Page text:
Radioactive isotopes power some of NASA’s best-known spacecraft. But predicting how radiation emitted from these isotopes might affect nearby materials is tricky
The inside of future nuclear fusion energy reactors will be among the harshest environments ever produced on Earth. What’s strong enough to protect the inside of a fusion reactor from plasma-produced heat fluxes akin to space shuttles reentering Earth’s atmosphere?
It’s a new type of nuclear reactor core. And the materials that will make it up are novel — products of Oak Ridge National Laboratory’s advanced materials and manufacturing technologies.
As CASL ends and transitions to VERA Users Group, ORNL looks at the history of the program and its impact on the nuclear industry.
Lithium, the silvery metal that powers smart phones and helps treat bipolar disorders, could also play a significant role in the worldwide effort to harvest on Earth the safe, clean and virtually limitless fusion energy that powers the sun and stars.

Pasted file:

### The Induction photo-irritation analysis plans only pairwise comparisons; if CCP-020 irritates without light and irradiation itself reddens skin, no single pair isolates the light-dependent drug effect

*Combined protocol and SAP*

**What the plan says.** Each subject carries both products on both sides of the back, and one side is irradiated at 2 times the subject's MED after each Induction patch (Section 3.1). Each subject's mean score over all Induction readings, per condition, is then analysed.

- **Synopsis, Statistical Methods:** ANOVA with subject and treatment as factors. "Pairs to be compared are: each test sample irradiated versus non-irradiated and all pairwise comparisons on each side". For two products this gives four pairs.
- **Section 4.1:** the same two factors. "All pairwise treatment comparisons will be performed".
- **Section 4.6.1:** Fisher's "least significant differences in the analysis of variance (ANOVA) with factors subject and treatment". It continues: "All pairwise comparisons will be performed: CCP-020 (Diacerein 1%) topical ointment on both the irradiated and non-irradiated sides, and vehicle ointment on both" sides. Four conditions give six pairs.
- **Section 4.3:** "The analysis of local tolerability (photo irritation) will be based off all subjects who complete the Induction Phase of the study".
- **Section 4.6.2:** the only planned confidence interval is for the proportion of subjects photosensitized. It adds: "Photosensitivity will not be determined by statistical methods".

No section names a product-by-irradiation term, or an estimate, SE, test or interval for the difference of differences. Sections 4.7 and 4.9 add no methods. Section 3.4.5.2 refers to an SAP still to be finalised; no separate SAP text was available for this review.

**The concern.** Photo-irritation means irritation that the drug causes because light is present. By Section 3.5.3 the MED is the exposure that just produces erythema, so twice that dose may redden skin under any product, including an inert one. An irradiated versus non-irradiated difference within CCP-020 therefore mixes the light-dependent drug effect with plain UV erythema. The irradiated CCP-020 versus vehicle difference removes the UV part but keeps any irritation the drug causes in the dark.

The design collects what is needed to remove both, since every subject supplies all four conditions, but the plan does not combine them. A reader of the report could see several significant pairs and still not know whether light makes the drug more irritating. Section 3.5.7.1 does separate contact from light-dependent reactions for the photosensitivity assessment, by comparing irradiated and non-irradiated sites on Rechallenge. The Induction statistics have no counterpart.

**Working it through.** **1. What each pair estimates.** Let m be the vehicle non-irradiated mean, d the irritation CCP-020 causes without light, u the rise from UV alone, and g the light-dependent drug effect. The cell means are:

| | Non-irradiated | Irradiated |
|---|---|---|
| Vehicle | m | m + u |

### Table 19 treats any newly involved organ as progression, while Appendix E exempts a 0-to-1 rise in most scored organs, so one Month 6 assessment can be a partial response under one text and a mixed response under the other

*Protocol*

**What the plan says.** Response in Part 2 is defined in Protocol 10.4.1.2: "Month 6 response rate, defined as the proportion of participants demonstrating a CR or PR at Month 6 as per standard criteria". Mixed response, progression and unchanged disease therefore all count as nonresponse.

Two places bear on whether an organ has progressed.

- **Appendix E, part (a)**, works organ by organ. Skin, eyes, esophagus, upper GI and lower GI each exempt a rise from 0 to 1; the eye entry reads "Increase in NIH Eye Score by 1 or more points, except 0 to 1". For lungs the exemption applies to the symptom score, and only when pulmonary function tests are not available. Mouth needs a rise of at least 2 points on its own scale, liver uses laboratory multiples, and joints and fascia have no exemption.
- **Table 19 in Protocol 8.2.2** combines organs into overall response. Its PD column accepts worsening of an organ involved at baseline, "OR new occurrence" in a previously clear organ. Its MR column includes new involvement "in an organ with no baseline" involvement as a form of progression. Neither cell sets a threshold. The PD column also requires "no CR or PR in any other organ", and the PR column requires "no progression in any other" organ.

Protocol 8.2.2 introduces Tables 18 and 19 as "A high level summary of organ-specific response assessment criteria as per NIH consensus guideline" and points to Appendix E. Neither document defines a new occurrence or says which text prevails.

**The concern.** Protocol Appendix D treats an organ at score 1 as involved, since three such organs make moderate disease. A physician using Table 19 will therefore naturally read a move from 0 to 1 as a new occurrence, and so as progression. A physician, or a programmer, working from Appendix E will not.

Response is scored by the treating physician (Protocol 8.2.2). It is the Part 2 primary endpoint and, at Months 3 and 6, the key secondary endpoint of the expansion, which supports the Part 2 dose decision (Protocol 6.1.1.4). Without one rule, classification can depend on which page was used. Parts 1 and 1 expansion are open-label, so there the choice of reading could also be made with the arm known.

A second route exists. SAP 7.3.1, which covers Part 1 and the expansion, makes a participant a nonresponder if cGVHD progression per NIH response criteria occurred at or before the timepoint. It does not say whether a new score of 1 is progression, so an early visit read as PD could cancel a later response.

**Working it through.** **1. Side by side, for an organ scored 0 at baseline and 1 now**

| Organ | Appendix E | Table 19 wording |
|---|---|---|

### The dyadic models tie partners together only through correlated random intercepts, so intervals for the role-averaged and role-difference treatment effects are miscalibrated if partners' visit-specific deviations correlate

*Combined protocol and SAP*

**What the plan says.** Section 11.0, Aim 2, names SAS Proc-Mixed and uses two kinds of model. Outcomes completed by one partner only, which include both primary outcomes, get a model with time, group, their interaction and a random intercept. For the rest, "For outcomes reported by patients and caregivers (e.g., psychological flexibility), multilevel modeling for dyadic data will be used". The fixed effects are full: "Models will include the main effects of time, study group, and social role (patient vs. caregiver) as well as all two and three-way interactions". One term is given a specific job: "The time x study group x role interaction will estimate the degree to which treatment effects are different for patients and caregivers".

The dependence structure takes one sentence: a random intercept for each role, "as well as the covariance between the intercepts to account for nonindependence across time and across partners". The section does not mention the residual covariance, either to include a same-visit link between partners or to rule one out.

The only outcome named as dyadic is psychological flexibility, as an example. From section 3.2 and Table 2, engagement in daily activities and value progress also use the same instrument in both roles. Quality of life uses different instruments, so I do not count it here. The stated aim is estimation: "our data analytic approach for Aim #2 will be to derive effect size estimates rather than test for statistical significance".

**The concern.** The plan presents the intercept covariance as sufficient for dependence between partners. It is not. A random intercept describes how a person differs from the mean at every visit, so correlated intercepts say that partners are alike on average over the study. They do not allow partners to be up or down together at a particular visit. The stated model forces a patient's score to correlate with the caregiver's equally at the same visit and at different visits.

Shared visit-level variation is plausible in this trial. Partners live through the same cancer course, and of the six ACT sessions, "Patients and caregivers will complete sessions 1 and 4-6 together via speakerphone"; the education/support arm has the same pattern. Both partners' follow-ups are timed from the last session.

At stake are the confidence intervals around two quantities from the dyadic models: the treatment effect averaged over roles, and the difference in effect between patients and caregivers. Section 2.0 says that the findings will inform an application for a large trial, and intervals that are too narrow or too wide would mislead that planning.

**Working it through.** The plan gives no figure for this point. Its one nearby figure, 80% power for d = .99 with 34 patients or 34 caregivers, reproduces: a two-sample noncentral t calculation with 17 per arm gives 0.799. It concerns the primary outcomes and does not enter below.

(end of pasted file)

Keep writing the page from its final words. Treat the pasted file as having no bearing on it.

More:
From materials science and earth system modeling to quantum information science and cybersecurity, experts in many fields run simulations and conduct experiments to collect the abundance of data necessary for scientific progress.
Temperatures hotter than the center of the sun. Magnetic fields hundreds of thousands of times stronger than the earth’s. Neutrons energetic enough to change the structure of a material entirely.
Oak Ridge National Laboratory researchers have discovered a better way to separate actinium-227, a rare isotope essential for an FDA-approved cancer treatment.
Scientists at the Department of Energy Manufacturing Demonstration Facility at ORNL have their eyes on the prize: the Transformational Challenge Reactor, or TCR, a microreactor built using 3D printing and other new approaches that will be up and running by 2023.